Southern Historical Society Papers, Volume 7. (ed. Reverend J. William Jones), Battle of Hampton roads--Confederate official reports. (search)
s assigned to the command of the powder division — an important and complicated duty, which could not have been better performed. Surgeon Phillips and Assistant Surgeon Garnett were prompt and attentive in the discharge of their duties; their kind and considerate care of the wounded, and the skill and ability displayed in the trho came under their charge, and justly entitled them to the confidence of officers and crew. I beg leave to call the attention of the Department to the case of Dr. Garnett. He stands deservedly high in his profession, is at the head of the list of assistant surgeons, and there being a vacancy, in consequence of the recent death of Surgeon Blacknall, I should be much gratified if Dr. Garnett could be promoted to it. The engines and machinery, upon which so much depended, performed much better than was expected. This is due to the intelligence, experience and coolness of Acting Chief Engineer Ramsey. His efforts were ably seconded by his assistants, Tyn
Southern Historical Society Papers, Volume 7. (ed. Reverend J. William Jones), Telegrams concerning operations around Richmond and Petersburg in 1864. (search)
ration of troops for an attack. G. T. Beauregard. near Petersburg, August 18th, 1864--10.15 A. M. General R. E. Lee, Chaffin's Bluff: Following dispatch just received from General Dearing: Enemy has driven in my pickets and reserve in front of Yellow House. I am just going up with another regiment. Colonel Taliaferro reports them in force with infantry and cavalry. Can any cavalry reinforcements be sent him? I have none here. G. T. Beauregard. Petersburg, 18th August, 1864. Colonel Garnett, Commanding Hicksford: Enemy reported on railroad at Yellow House, both infantry and cavalry. Be on the alert. George William Brent, Colonel and Assistant Adjutant-General. Same also to Colonel Armistead, Weldon. near Petersburg, 18th August, 1864--12 M. General R. E. Lee, Chaffin's Bluff: Artillery firing of this morning has developed nothing. General Dearing reported just now enemy is advancing in force, both upon railroad and Vaughan road. I have ordered two brigades of i
Southern Historical Society Papers, Volume 7. (ed. Reverend J. William Jones), chapter 12.89 (search)
st year, with the addition of General Bradley T. Johnson as one of the Vice-Presidents, were unanimously reelected. General Early presented a feeling and appropriate tribute to the memory of General John B. Hood, which was unanimously adopted, and ordered to be spread on the record. The banquet. After the speaking was over, the Association and their invited guests repaired to Levy's Hall, where a spendid banquet was spread, and eloquent and telling speeches were made in response to toasts by Colonel Charles S. Venable, Colonel John M. Patton, Jr., D. G. Tyler, of the old Rockbridge artillery; James N. Dunlop, of the old Fourth Virginia cavalry; Judge Theo. S. Garnett, Rev. Dr. J. E. Edwards, William Kean, of the old Richmond howitzers; Major J. Horace Lacy and others. As a specimen of the character of the speeches, and at the request of a number of comrades, we will give in full in our next number the speech of James N. Dunlop, Esq., in response to a toast to the cavalry.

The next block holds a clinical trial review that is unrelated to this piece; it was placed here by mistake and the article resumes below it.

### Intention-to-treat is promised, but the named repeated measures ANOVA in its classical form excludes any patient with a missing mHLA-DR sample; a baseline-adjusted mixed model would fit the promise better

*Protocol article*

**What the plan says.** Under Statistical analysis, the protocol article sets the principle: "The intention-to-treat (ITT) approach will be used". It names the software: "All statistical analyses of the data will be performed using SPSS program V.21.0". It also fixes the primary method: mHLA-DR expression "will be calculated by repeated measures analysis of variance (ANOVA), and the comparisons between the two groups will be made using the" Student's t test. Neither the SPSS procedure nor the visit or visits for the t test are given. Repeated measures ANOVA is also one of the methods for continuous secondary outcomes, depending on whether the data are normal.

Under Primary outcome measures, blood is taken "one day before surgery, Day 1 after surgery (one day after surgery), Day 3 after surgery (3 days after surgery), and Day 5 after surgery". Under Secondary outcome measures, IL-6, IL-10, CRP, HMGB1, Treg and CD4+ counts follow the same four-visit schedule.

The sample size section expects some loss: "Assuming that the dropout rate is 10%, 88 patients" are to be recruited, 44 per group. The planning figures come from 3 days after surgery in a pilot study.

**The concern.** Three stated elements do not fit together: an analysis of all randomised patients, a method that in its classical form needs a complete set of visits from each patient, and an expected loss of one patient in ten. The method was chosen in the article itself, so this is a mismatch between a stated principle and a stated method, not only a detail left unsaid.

Southern Historical Society Papers, Volume 8. (ed. Reverend J. William Jones), Relative strength at Second Manassas. (search)
n to these commands of infantry, General Lee took two brigades (Drayton's and Evans'), recently arrived from South Corolina. The whole infantry force was organized, I believe, as follows: Longstreet's division.  Regts. Kemper's Brigade--First, Seventh, Eleventh, Seventeenth and Twenty-fourth Virginia regiments5 Jenkins' Brigade--First, Fifth and Sixth South Carolina regiments, Second South Carolina rifles, Palmetto Sharpshooters and Fourth South Carolina battalion5 1/2 Pickett's (or Garnett's) Brigade--Eighth, Eighteenth, Nineteenth, Twenty-eighth and Fifty-sixth Virginia regiments5 Wilcox's Brigade--Eighth, Ninth, Tenth and Eleventh Alabama regiments4 Pryor's Brigade--Fifth and Eighth Florida, Third Virginia and Fourteenth Alabama regiments4 Featherstone's Brigade--Twelith, Sixteenth and Nineteenth Mississippi regiments, and Second Mississippi battalion3 1/2 D. R. Jones' division. Toombs' Brigade--Second, Fifteenth, Seventeenth and Twentieth Georgia regiments4 G. T. And